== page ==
By Scott Brown
Updated July 28, 2006 at 08:00 PM EDT
Credit: Miami Vice: Frank Connor

Michael Mann’s big-screen remix of Miami Vice, wherein he revises his pastel TV past for the Vice City present, seems to be splitting critics right down the middle. No one (except A.O. Scott) is ready to say it’s a great movie, but the gulf between Good and Awful is unbridgeable. Many wanted to be whisked back to a simpler time, when a slim, bestubbled Don Johnson roamed the earth, drug lords were our biggest problem, and Phil Collins was shorthand for bad-ass attitude. This time around, “In the Air Tonight” is revisited in a Nonpoint cover, and there’s nary a sockless loafer to be found. The mood is described as almost comically grim, as Colin Farrell and Jamie Foxx make Johnson and Philip Michael Thomas look like Laurel and Hardy by comparison.

‘Miami Vice’: Operatic Passions, Yet Cool in the Heat
The New York Times is all over Vice like a cheap linen suit. A.O. Scott climbed down from his critic cross to deliver the following sermon on the Mann: The film “transcends mere workaholism and becomes an all-consuming, almost operatic passion. Mr. Mann transforms what is essentially a long, fairly predictable cop-show episode into a dazzling (and sometimes daft) Wagnerian spectacle.”

‘Miami Vice’: So dark you might get lost
<a href=”
“>The Atlanta Journal-Constitution‘s Bob Longino takes up an opposing position: “Miami Vice is a dark, grainy and heavy drama and so super-serious and smoky thick it could be called Miasma Vice.” [Awwwwww, snap! When I come up with a zinger like that, I take an early lunch and a foot rub.] “Miami Vice on the big screen is not about sun, surf, fashion or Jan Hammer’s echoing drum sounds. And, no, as one of the waning summer’s last big movies, Vice isn’t the action film its marketing plan might suggest.”

Kit Bowen of concurs: “Gone are the pastels, the pet alligator — even Phil Collins — from this dark, gritty modern-day version of the ’80s TV show. Unfortunately, gone too is some of that fresh style that made the show unique, leaving us with just another dark, gritty crime drama.”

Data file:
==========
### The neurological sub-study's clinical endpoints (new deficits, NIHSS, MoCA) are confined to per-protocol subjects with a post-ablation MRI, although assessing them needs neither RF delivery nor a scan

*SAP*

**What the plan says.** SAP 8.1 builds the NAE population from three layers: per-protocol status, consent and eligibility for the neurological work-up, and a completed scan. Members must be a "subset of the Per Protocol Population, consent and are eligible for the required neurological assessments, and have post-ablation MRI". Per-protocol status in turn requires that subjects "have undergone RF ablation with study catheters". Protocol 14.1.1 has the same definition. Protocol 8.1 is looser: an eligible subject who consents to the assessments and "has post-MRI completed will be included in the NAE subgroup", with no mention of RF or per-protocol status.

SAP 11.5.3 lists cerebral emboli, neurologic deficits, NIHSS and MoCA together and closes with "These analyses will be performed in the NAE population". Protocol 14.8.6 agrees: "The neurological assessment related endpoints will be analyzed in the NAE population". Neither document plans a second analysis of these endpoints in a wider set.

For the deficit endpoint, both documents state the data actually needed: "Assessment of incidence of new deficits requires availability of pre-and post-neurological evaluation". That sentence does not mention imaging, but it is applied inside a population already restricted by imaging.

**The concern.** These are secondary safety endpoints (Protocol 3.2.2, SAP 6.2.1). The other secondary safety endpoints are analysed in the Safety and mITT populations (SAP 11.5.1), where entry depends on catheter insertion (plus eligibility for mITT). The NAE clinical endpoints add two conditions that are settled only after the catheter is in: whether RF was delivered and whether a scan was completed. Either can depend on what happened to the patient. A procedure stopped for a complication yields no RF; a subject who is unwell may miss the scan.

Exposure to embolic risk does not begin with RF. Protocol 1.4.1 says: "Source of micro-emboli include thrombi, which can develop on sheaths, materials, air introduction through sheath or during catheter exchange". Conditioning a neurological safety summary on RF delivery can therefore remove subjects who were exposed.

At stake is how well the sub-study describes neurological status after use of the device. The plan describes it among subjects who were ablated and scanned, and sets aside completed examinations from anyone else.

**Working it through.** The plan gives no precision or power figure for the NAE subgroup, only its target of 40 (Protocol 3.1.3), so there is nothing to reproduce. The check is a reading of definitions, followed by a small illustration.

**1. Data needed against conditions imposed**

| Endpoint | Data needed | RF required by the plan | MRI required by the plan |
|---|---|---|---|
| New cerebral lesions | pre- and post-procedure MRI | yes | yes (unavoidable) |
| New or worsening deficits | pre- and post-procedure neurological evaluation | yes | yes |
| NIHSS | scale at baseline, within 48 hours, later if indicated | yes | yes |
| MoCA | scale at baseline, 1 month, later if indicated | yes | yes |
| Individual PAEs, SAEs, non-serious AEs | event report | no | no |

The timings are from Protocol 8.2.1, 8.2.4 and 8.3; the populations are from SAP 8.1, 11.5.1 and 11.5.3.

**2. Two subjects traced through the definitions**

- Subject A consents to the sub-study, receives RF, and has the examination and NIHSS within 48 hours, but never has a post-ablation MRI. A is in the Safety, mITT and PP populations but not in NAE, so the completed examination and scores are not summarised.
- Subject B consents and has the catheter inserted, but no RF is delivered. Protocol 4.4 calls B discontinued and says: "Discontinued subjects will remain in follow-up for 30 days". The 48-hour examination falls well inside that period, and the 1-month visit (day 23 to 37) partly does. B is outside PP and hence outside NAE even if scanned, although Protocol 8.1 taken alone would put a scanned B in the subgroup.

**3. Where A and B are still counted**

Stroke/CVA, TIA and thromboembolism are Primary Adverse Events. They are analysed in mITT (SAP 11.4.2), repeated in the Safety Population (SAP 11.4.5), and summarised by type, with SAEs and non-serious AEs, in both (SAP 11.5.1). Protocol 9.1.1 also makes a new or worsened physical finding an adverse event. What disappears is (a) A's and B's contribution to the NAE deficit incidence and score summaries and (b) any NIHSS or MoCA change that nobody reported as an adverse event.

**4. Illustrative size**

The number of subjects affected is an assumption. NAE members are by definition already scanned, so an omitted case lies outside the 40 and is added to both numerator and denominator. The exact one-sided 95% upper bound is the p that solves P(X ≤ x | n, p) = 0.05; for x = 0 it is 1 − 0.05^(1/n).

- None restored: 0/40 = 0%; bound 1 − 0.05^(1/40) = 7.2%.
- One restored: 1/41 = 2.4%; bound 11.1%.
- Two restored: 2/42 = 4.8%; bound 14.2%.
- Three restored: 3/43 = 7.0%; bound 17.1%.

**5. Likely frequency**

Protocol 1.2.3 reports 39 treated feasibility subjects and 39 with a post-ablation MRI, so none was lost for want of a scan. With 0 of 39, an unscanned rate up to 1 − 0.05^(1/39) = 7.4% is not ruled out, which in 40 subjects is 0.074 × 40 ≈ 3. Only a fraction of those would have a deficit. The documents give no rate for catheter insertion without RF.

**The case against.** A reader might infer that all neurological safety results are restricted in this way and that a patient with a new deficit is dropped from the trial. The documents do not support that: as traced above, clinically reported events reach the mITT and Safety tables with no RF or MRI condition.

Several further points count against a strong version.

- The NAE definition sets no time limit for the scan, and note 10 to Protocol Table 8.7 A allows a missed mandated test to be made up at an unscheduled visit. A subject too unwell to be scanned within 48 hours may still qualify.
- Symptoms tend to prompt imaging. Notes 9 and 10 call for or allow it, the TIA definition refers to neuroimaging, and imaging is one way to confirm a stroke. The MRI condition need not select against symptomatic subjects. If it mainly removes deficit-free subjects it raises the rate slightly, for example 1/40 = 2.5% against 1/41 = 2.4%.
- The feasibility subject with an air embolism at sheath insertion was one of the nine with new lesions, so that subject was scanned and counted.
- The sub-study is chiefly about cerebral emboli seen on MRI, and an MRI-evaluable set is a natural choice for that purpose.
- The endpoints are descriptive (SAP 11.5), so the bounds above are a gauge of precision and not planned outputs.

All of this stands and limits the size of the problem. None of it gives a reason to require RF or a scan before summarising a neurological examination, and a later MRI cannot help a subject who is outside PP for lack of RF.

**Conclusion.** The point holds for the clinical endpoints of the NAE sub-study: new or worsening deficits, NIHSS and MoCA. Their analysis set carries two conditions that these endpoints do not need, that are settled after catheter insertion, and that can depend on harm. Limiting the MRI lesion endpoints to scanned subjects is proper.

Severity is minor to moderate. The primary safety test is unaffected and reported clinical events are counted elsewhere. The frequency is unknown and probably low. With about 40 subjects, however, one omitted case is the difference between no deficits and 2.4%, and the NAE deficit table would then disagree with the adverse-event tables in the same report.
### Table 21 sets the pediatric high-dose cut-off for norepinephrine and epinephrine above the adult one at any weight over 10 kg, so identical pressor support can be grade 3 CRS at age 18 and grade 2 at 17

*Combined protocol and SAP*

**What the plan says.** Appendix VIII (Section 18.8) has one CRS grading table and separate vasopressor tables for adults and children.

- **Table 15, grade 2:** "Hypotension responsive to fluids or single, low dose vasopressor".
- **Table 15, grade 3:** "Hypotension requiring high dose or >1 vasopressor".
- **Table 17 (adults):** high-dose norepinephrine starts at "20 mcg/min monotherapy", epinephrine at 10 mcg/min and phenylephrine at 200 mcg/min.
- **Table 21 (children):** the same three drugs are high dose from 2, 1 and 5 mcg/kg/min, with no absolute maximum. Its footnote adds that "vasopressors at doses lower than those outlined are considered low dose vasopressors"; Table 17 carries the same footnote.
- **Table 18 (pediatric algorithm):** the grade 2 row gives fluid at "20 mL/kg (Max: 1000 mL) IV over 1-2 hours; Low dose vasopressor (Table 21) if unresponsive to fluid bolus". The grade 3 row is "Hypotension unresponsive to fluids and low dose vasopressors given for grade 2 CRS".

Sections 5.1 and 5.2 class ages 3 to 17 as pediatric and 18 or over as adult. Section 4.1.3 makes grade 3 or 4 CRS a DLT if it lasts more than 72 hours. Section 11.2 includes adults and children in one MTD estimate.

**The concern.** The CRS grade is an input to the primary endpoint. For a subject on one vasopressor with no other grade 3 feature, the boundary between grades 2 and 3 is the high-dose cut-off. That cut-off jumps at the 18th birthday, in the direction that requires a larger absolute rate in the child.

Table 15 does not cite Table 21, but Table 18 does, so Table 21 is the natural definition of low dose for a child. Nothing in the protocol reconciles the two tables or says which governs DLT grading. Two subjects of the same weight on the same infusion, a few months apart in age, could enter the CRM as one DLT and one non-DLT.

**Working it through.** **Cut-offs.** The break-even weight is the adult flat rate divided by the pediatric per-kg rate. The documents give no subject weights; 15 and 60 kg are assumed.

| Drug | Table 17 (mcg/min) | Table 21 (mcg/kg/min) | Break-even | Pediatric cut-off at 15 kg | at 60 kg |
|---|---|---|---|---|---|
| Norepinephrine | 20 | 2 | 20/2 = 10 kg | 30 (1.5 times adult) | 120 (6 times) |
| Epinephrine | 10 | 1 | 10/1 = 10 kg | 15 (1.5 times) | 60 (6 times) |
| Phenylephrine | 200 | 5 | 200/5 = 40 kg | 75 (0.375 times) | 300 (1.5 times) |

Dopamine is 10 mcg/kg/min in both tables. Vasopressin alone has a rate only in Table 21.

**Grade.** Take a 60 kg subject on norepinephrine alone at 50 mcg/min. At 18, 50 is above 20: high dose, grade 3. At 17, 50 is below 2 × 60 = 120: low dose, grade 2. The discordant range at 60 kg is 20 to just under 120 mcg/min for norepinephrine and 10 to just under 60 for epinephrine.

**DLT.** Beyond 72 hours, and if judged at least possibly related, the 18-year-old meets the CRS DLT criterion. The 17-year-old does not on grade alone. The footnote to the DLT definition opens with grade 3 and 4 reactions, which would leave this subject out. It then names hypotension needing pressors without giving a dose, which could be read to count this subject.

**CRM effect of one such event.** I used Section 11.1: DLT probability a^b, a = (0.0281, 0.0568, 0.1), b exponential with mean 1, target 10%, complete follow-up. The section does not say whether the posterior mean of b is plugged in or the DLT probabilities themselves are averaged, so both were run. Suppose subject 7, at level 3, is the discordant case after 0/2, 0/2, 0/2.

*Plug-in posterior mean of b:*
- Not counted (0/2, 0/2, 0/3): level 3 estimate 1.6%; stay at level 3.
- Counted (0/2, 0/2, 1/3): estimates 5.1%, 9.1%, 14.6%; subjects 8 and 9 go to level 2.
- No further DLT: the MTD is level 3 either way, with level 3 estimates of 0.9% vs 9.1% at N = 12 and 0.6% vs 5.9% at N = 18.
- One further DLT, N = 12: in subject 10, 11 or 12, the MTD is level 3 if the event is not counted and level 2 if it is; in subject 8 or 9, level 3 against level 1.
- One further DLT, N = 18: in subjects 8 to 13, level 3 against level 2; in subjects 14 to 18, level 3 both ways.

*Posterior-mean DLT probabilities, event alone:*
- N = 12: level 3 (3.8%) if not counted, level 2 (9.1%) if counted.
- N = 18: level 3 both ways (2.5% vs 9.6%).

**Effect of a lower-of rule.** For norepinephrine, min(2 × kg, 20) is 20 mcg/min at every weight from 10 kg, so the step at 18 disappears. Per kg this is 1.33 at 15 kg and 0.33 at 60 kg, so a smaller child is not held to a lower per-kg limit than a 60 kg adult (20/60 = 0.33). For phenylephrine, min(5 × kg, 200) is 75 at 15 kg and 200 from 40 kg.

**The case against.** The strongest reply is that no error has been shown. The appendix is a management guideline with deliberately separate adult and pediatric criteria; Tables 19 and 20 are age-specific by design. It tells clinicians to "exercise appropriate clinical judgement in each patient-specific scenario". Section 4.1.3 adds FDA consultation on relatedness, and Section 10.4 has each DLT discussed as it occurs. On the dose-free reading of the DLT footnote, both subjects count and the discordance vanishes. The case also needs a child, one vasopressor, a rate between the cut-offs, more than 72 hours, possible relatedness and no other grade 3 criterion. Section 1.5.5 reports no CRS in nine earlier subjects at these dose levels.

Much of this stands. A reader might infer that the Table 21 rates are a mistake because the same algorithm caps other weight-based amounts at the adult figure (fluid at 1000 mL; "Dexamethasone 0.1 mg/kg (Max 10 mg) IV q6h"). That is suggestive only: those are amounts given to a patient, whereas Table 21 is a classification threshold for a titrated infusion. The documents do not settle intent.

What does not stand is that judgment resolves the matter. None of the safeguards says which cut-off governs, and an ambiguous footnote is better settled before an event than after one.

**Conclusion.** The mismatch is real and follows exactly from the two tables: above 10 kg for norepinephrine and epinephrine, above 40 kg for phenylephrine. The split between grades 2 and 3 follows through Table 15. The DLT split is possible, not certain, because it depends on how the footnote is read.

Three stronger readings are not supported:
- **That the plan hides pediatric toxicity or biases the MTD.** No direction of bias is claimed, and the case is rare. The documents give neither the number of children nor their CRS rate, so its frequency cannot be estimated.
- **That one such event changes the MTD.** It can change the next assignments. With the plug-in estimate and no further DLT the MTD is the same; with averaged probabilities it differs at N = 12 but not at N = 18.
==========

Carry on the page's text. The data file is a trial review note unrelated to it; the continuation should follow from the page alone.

But Scott Foundas in The Village Voice begs to differ in his review, Undercover of the Night :Violent shoot-outs and dangerous love in Mann’s visceral cop series update. Foundas likens the adaptation of the TV show to “a car that’s been stripped of everything but its two bucket seats and rebuilt from the ground up.” But he digs the result, especially noting that “Mann has done something transformative with Farrell: The Irish actor has never had this much charisma and natural authority in a role, and as he navigates that gray area between Crockett’s real identity and his fabricated one, revealing subtle fissures in the character’s cocksure facade, he’s fascinating to watch.”

So chalk that one up for Mann. But if regional expertise is to be trusted, this pan from The South-Florida Sun-Sentinel‘s Phoebe Flowers (whose name deserves a separate blog item) is a crushing blow:

More vice, less Miami (and fun)
“When you consider all the things the Miami Vice movie might be — a pastel-saturated wasteland, a frenetic exercise in excess, even something akin to a new Bad Boys installment — it’s surprising to discover a film that is so deeply uncool.”

She goes on to call the film “about as hip as a marathon session of Uno.” That’s damning on so many levels, including a personal one: In certain neighborhoods of my home borough, Brooklyn, that would be considered hip.

addCredit(“Miami Vice: Frank Connor”)